I am marrying an amazing human being and we are so very confident in who we are as individuals and the entity that is our relationship. As Jose Saramago says, the relationship is the third being in our marriage; one must be a respecter of this 3rd entity.
With our specific marriage comes a wedding. A wedding of traditional sorts.
With a wedding of traditional sorts, comes free advice.
Advice makes me want to puke.
On the Lisa Irate-O-Meter, it falls just below "you'll know when you have children" but somewhere above countless daily Facebook status updates from non-writer types. Advice is different than sharing personal experience. I like to hear personal experience, sure. Advice, as in, "you should" .... can be ... bad. Just bad.
People have been asking about the wedding. That is awesome. And natural. And I am happy to answer questions. I'm fairly open, so when there's something that's not working out as well as I'd like it to, I name it. Naming it, however, doesn't mean I want other people's answers. With this wedding comes very, very, very complicated family dynamics. And if I have to hear one more person try to boil it down simplistically (as in, "well, you just have to talk to that person" -- like I haven't been dealing with these people for years or haven't gone over every angle in my head over and over and over and over again), I'm going to ... I"m going to .... I'm going to .... look at that person very meanly.
Well. Obviously, there's not a lot I can do (that's legal or diplomatic). Other than just cheerfully say everything is going swimmingly and perfectly. Which I probably will start doing.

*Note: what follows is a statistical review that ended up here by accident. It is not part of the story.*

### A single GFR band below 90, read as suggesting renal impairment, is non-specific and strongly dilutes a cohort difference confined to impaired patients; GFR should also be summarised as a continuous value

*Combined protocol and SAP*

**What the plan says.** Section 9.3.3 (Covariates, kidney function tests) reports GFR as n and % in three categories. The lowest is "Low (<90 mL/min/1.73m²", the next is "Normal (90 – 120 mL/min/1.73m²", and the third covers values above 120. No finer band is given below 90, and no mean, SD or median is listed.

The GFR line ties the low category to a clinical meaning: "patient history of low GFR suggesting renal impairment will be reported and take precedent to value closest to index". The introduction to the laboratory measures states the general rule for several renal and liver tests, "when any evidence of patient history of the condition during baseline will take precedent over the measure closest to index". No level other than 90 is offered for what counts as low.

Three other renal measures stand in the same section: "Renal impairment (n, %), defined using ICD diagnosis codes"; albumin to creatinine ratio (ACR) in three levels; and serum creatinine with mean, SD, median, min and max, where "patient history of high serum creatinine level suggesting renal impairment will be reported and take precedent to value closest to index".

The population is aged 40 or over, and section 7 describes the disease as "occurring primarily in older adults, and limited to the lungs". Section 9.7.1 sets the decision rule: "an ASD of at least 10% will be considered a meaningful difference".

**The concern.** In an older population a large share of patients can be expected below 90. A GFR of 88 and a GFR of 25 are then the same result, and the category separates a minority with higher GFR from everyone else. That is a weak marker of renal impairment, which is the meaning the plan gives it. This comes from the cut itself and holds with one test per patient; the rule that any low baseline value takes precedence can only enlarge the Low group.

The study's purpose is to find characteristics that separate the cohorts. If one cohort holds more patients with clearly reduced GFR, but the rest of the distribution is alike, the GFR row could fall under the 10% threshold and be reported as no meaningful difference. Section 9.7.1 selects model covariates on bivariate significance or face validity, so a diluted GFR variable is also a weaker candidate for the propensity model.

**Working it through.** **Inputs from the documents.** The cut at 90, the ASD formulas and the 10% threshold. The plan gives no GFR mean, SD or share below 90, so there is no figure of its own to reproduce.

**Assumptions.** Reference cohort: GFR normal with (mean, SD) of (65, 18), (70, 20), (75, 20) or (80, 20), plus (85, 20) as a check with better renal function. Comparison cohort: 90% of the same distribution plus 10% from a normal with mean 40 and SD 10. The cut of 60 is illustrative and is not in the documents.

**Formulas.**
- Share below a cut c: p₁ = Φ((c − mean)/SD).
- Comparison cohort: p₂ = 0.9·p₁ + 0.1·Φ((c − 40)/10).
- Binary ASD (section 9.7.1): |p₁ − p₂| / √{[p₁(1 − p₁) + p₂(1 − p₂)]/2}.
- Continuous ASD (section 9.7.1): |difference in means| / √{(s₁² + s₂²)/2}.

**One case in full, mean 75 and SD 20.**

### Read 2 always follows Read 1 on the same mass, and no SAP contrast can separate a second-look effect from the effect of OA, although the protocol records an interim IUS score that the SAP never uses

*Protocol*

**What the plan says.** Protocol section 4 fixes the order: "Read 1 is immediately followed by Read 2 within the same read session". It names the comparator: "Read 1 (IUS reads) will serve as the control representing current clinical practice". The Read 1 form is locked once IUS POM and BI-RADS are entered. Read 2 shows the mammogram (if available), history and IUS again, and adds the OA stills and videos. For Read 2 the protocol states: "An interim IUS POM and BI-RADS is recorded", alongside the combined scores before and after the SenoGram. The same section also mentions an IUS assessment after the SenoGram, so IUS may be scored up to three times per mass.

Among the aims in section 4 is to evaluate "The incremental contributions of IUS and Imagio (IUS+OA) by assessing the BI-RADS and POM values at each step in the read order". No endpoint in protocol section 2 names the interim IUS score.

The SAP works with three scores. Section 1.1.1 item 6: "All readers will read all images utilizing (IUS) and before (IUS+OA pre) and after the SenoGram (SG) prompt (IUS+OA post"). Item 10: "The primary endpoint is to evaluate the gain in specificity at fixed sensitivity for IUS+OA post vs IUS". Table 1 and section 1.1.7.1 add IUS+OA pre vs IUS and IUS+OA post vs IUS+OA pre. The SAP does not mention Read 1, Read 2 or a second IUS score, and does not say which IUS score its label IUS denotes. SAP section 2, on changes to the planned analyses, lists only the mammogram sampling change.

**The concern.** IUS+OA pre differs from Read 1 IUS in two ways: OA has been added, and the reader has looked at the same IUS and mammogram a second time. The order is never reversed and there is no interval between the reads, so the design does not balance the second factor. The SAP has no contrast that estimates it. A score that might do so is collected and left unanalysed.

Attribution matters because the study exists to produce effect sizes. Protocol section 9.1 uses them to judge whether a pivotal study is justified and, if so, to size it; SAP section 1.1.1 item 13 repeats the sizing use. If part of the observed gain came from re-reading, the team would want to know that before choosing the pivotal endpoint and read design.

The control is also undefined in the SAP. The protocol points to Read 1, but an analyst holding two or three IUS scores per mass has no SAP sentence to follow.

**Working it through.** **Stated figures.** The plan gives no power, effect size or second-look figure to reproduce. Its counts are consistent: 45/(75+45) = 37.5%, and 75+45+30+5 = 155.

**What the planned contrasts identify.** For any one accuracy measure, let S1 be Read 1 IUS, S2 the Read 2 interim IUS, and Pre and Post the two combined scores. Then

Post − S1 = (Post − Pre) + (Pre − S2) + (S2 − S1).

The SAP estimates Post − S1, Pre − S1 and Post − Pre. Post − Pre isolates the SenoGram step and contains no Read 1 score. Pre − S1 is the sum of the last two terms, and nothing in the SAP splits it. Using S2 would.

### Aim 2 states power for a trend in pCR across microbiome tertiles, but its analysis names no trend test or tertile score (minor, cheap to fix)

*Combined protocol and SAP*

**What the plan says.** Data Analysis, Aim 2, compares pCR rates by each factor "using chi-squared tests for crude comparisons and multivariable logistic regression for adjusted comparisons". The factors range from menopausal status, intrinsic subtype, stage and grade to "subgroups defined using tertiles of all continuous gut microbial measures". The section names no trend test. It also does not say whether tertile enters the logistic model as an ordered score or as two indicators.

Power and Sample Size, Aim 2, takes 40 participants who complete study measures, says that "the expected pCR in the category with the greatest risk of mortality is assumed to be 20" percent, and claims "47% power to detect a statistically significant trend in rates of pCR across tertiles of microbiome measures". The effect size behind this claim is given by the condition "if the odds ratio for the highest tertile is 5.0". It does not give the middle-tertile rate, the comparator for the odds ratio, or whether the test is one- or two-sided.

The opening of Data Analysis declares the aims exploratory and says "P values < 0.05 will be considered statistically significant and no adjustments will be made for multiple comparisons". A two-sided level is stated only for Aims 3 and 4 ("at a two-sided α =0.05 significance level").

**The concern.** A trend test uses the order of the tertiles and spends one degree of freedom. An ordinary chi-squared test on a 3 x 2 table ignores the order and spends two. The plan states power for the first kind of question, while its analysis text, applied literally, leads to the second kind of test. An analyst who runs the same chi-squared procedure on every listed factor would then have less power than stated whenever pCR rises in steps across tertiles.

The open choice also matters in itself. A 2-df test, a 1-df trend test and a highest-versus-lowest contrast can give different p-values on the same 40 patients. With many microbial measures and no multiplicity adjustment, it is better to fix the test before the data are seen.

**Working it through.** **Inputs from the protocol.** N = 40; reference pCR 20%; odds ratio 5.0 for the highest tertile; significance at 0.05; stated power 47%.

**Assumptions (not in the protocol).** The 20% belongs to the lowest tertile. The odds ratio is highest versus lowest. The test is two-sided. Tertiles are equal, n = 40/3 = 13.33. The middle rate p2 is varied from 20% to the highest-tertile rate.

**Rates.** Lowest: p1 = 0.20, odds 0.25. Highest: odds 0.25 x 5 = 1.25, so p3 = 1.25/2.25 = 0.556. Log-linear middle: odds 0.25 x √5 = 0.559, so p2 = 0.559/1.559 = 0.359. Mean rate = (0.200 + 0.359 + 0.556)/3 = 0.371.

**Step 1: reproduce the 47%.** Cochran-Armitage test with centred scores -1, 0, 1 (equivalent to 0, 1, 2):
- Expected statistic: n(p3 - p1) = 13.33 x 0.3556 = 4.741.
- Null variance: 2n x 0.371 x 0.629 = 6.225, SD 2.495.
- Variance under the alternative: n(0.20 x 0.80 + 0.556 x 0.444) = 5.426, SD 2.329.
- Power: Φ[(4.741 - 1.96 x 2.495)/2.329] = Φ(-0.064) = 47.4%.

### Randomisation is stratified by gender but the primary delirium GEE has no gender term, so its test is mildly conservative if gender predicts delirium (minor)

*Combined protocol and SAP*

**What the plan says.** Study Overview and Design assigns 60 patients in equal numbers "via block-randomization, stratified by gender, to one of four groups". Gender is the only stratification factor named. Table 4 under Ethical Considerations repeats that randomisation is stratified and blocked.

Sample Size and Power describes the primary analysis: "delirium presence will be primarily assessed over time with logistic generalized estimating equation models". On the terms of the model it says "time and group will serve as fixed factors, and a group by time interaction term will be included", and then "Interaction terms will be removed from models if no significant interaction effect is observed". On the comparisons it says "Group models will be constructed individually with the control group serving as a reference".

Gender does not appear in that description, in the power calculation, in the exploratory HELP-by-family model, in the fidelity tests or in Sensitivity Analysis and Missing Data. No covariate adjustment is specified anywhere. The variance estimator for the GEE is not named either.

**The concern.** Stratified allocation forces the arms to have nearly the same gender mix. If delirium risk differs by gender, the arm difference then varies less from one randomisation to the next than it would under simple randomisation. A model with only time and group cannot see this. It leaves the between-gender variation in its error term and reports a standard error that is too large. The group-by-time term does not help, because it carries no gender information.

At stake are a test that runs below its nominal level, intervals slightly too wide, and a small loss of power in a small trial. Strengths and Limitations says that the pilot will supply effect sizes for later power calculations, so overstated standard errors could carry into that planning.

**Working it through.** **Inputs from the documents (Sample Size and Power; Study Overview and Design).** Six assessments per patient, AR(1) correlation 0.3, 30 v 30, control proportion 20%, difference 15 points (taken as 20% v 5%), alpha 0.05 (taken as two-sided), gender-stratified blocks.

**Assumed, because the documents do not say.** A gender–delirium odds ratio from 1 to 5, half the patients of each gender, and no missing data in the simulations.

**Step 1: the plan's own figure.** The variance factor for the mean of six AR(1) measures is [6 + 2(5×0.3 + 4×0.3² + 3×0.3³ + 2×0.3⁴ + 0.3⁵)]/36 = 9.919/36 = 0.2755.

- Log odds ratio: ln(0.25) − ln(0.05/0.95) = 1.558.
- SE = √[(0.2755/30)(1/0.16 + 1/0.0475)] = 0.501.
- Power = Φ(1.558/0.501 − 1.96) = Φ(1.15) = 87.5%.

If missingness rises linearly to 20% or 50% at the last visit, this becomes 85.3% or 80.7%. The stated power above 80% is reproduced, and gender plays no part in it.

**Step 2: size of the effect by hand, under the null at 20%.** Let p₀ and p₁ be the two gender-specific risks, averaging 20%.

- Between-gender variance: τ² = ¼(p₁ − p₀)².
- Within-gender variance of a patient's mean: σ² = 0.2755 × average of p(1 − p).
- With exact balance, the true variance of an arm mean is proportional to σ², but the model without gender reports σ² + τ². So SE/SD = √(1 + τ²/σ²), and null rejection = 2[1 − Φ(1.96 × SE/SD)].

Ok, this next part comes from my professional side. Ready?
It is largely inappropriate to give any sort of advice after talking to casual acquaintances for 10 minutes. Not only is the relationship quite simply not there, but there is no possible way that one can fully understand the rich dynamics of the situation at hand in 10 minutes. Even professional counselors must be able to sit with the truth that they will never fully understand their consumers, because people are dynamic and changing. There is always something more to be learned.
Boiling it down to, "You just need to ..." is poop. I wish I would never have to hear that ever again in my life. (All right, that was obviously less than professional. I don't say "poop" in session ..... unless I'm working with kids.)
Unless the person one is addressing is on Heroin. Then one might say, "You really need to ... stop the heroin." But even then, one shouldn't assume one understands all of the reasons WHY somebody is doing heroin or boil it down to, "You just have to stop." But I digress. This post is about advice giving, not Opioids.
Just LISTEN for heaven's sake. Commiserate. Say, "Oh my word, that's absurd!" Say, "Oh good night. What did you say then?" Laugh (if appropriate!). Ask, "What do you think you'll do?"
If people want advice, they will let others know with small, subtle hints like, "I don't know what to do. What do you think I should do?" I know, I know. This can be easily missed, but listen carefully.
Similarly, it drives me absolute batty when I hear somebody say, "I'd be a GREAT counselor ... I give GREAT advice." Or the person who says, "I'd be a GREAT counselor" never takes a breath when talking. I once had a hair dresser who continually told me she'd be a GREAT counselor. I didn't think so. Mainly because I couldn't even catch a minute to say, "Hey, wait, not so much blond this time, ok? How 'bout those low lights?" Oy, oy, oy. Good counselors listen, listen, listen, listen, listen, ask open ended questions and then listen some more. If anybody's ever curious about how the helping process works, ask me. I'll expound. Spoiler alert: It's not through empty advice giving.
We listen to understand. The understanding doesn't come flooding through an open mouth. Those channels aren't connected.
Ok, I think that's enough of the Lisa Irate-O-Meter.
Time to go make zucchini apple cake and watch, "Texas Women."
Well. We all get down time somewhere, right?